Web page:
31 January 2010

A Quartet for the End of Time

"The most ethereally beautiful music of the twentieth century was first heard on a brutally cold January night in 1941, at the Stalag VIIIA prisoner-of-war camp, in Görlitz, Germany. The composer was Olivier Messiaen, the work “Quartet for the End of Time.”

Messiaen wrote most of it after being captured as a French soldier during the German invasion of 1940. The première took place in an unheated space in Barrack 27. A fellow-inmate drew up a program in Art Nouveau style, to which an official stamp was affixed: “Stalag VIIIA 49 geprüft.” Sitting in the front row—and shivering along with the prisoners—were the German officers of the camp.

The title does not exaggerate the ambitions of the piece. An inscription in the score supplies a catastrophic image from the Book of Revelation: “In homage to the Angel of the Apocalypse, who lifts his hand toward heaven, saying, There shall be time no longer.”

Messiaen’s quiet answer to the ultimate questions of fear and faith stayed with me...not because he was a greater composer than Bach or Beethoven but because his reply came out of an all-too-modern landscape of legislated inhumanity. In the face of hate, this honestly Christian man did not ask, “Why, O Lord?” He said, “Lord, I love you.”

Alex Ross, Revelations: The story behind Messiaen’s Quartet for the End of Time, The New Yorker, March 2004

Front-Running the Markets And the Sickness Unto Death

"And that is the nature of Goldman. Gather up as many customers as possible, aggregate the available information to achieve a superior market view and then relentlessly extract rents from the marketplace. Better yet, tell yourself you’re smarter than everyone else and you’ve earned the rents from the symbiosis."

James Rickards, former General Counsel of Long Term Capital Management

This is a nice, concise, albeit somewhat simplified description, from a more mainstream and highly credible source, of how the markets are operating today to the extreme disadvantage of the public and the real economy. Between front-running and naked short selling the banks have things pretty well under their control.

The market makers are the Wall Street banks are the prop trading desks, trading at high frequency slightly ahead of the markets while peeking into your accounts, gaining just enough unfair advantage to defy the odds of winning and losing in a fairly regulated market.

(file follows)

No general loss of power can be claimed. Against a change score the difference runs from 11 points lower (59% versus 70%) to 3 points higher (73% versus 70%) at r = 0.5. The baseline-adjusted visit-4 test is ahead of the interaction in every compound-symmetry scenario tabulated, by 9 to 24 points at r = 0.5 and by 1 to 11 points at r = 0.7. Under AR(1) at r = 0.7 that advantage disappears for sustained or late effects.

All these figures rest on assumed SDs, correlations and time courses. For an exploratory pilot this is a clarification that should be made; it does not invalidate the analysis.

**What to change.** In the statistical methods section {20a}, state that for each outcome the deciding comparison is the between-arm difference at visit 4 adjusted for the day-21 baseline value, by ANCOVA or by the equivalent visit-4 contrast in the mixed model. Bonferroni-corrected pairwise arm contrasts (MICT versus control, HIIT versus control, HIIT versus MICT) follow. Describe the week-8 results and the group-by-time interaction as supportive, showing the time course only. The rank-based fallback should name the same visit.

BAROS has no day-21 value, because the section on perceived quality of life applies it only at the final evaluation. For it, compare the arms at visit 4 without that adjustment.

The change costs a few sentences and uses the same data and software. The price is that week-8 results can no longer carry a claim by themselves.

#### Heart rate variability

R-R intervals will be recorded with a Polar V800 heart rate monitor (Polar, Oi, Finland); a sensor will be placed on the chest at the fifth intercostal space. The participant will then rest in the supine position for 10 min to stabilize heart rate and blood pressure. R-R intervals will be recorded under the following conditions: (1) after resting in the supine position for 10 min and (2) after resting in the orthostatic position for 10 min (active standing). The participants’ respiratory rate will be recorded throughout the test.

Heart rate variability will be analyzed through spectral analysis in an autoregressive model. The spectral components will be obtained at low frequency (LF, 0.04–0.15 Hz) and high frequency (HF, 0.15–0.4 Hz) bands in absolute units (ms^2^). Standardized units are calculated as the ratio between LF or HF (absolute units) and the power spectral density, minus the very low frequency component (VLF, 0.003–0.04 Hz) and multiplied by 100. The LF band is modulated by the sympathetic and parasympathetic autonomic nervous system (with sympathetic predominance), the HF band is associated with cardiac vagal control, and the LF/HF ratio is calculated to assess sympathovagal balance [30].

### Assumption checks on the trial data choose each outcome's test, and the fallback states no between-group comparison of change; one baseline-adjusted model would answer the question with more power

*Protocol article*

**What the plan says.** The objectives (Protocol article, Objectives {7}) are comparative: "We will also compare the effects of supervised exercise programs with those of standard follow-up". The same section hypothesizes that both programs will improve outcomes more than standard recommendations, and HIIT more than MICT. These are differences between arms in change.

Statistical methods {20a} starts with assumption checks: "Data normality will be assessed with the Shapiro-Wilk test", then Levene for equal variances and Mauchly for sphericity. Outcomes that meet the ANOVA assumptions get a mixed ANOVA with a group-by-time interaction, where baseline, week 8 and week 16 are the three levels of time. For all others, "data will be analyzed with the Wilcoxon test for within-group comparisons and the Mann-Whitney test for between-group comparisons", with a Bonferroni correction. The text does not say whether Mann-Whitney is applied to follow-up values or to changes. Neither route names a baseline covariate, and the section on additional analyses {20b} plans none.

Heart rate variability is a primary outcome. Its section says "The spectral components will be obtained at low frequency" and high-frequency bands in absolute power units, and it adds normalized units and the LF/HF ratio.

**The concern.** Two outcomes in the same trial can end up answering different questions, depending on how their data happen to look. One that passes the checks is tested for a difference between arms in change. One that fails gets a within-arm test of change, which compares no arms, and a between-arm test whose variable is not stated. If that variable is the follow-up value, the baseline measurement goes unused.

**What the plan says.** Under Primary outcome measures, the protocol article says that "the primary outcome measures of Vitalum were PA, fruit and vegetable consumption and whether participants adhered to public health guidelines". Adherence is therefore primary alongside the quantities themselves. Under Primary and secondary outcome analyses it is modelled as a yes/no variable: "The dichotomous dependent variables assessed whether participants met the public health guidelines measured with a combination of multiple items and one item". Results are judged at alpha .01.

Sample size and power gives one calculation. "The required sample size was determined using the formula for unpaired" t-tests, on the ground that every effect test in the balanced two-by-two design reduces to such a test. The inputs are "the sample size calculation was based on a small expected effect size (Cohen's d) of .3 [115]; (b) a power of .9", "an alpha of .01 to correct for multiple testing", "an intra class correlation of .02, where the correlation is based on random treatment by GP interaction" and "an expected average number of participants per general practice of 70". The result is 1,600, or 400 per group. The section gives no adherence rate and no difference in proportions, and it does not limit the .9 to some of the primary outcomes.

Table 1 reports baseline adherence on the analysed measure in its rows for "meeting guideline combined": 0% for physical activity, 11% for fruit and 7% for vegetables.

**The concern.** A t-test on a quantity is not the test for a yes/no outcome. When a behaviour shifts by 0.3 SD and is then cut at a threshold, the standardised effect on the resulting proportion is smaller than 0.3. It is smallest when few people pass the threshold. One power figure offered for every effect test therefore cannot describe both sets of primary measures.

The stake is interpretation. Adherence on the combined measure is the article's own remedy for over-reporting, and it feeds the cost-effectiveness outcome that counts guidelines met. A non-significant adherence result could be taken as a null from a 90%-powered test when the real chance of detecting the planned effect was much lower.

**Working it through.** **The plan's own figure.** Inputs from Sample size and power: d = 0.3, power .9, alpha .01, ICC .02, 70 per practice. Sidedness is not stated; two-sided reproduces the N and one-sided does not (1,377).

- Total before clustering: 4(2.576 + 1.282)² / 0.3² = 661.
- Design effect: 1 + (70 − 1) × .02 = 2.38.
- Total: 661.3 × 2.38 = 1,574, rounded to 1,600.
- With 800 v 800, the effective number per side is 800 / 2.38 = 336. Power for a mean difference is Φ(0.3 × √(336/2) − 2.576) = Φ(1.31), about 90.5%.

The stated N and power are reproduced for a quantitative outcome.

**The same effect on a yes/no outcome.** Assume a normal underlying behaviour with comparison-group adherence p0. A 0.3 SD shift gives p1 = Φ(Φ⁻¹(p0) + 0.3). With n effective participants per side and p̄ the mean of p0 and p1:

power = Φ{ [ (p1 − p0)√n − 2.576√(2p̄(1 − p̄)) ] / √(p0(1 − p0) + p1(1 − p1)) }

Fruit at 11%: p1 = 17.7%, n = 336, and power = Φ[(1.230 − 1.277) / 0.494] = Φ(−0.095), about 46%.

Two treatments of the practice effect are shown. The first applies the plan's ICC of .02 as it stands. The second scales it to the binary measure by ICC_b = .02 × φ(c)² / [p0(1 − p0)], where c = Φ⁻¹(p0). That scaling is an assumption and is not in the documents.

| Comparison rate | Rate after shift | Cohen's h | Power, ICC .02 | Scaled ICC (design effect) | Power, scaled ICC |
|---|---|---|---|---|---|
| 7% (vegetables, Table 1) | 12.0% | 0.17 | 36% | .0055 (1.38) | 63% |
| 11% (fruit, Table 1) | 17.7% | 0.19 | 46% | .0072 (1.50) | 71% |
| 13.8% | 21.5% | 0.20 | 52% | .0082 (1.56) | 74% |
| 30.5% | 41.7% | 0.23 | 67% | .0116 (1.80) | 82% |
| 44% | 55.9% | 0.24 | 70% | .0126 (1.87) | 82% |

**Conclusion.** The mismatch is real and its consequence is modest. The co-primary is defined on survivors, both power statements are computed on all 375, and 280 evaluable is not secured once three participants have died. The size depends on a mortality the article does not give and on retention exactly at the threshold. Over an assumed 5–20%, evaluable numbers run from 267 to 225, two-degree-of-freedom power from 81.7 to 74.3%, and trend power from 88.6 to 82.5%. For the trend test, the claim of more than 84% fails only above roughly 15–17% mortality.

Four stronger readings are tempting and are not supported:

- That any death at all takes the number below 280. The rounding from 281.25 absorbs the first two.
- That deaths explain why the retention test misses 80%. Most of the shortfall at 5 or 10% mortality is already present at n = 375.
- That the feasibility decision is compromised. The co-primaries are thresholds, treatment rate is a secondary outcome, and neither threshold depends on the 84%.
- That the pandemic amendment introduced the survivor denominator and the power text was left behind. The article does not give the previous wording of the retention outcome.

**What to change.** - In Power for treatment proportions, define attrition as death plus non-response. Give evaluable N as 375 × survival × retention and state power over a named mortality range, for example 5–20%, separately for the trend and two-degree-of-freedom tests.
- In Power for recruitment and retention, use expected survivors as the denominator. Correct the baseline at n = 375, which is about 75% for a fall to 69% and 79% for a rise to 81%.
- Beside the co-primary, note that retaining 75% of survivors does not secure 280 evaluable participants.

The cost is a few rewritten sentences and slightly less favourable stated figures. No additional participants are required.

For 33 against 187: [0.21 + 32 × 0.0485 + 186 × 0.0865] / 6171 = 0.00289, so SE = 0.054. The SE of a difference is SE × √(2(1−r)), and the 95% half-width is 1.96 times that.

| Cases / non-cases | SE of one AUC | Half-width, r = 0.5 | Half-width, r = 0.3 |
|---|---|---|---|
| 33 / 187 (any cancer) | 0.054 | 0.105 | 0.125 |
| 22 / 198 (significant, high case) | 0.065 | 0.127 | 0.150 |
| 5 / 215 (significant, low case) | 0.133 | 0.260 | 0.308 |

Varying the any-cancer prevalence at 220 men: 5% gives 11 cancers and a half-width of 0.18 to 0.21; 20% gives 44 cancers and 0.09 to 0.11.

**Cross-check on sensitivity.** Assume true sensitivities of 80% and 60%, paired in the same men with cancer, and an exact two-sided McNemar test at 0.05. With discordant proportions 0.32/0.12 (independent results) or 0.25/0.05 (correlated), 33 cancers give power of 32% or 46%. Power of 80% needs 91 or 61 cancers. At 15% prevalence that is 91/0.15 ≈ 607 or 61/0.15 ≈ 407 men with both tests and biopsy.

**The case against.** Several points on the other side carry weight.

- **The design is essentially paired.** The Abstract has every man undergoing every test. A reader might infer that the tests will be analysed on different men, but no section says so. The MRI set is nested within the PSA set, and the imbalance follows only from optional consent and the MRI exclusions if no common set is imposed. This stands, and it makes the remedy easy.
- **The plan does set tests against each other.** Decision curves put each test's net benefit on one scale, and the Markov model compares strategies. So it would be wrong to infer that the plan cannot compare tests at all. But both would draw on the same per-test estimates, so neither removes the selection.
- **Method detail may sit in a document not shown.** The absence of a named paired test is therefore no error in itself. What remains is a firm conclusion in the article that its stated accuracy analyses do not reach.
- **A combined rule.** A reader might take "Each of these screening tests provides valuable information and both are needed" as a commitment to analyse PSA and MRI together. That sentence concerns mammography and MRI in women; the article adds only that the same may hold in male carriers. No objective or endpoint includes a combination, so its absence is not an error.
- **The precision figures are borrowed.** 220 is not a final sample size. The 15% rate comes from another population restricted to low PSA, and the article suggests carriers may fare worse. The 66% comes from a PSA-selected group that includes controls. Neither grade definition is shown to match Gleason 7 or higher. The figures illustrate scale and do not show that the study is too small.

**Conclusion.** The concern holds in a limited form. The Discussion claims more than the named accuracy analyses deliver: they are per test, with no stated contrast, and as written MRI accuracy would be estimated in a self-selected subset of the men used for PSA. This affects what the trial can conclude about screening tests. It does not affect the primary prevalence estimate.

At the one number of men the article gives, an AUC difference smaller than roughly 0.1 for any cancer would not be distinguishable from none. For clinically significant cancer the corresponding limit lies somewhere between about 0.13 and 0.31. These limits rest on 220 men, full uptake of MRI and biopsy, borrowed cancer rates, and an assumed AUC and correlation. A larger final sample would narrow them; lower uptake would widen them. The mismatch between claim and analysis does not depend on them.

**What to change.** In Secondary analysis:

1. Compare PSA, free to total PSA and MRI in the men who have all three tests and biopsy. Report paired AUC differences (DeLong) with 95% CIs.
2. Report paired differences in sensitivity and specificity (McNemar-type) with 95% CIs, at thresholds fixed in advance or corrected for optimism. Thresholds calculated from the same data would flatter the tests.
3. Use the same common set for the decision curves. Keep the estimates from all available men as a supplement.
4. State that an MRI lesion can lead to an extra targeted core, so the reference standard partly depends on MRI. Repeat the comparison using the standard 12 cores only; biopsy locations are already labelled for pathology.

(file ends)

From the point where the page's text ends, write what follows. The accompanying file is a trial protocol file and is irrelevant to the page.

From James Rickards, The Frog, The Scorpion, and Goldman Sachs:
"Now consider another example of data mining, not done by retail firms, but by giant investment banks such as Goldman Sachs. These banks have thousands of customers transacting in trillions of dollars in stocks, bonds, commodities and foreign exchange daily. By using systems with anodyne names like SecDB, Goldman not only sees the transaction flows but some of the outright positions and whether they are bullish or bearish. Data mining techniques are just as effective for this market information as they are for Google, Amazon, Wal-Mart and others. It’s not necessary to access individual accounts to be useful. The data can be aggregated so that the bank can look at positions on a portfolio basis without knowing the name of each customer.

One need not be a market expert to imagine the power of this information. You can see which way the winds are blowing before the storm hits. You get a sense of when momentum is draining out of a trade so you can get out of it before the market turns. You can see when bullish or bearish sentiment reaches extremes, suggesting it may soon turn the other way. This use of information is the ultimate type of insider trading because it does not break the law; you are not stealing the information, you own it.

So what do Goldman and others do with this mountain of market information? Do they send coupons to customers or text them with great trading ideas? A few lucky customers, usually giant hedge funds, may get a call on some insights, but this mountain of immensely valuable market information is used mainly to power their giant proprietary trading desks allowing them to rack up consistent excess returns. Economists have a name for this also. It’s called “rent seeking,” which means taking value from others without any contribution to productivity. The difference between value-added behavior and rent seeking is like the difference between Amazon trying to sell me a book or planning to steal my library. In nature, the name for a rent seeker is parasite.